The supply chain for cocoa beans is a series of activities that are necessary to convert raw materials into the final porduct (chocolate) that is meant for consumers.
Just like many other manufacturing industries, creating chocolate products involves a chain of production that has many links. The supply chain is split into two main parts: the producing countries and the consuming countries.
The beans start in producing countries where there are the small farmers; who grow the cocoa beans. The local traders then trade cocoa beans amongst other local traders and finally the exporters distribute the cocoa beans.
The cocoa beans then enter the international market where there are international traders who trade the cocoa beans among other international traders. This is called integration trading/processing.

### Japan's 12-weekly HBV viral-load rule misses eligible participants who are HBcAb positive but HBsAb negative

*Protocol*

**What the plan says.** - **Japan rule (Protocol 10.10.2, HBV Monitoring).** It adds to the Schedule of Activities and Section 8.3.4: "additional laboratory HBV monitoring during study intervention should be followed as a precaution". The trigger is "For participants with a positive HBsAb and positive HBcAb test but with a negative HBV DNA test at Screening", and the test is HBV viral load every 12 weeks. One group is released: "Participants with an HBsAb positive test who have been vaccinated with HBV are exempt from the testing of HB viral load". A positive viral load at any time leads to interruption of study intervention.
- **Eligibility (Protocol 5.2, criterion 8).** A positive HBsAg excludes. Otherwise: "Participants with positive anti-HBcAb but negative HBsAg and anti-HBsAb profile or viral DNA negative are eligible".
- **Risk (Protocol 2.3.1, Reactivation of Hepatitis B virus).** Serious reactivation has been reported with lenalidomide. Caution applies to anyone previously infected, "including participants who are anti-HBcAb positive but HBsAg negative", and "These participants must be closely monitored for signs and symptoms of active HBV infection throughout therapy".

Cocoa beans finally make their way to consuming countries where there are cocoa processors and coverture manufacturers. Chocolate manufacturers such as Cadbury and Nestle then manufacture the cocoa beans into chocolate. Retailers such as supermarkets then sell the many different types of chocolate to us, the consumers, who buy and eat the chocolate.
These supply chains are very complex and there would be additional services that help producers including banking and insurance services, packaging firms and transport specialists produce the chocolate.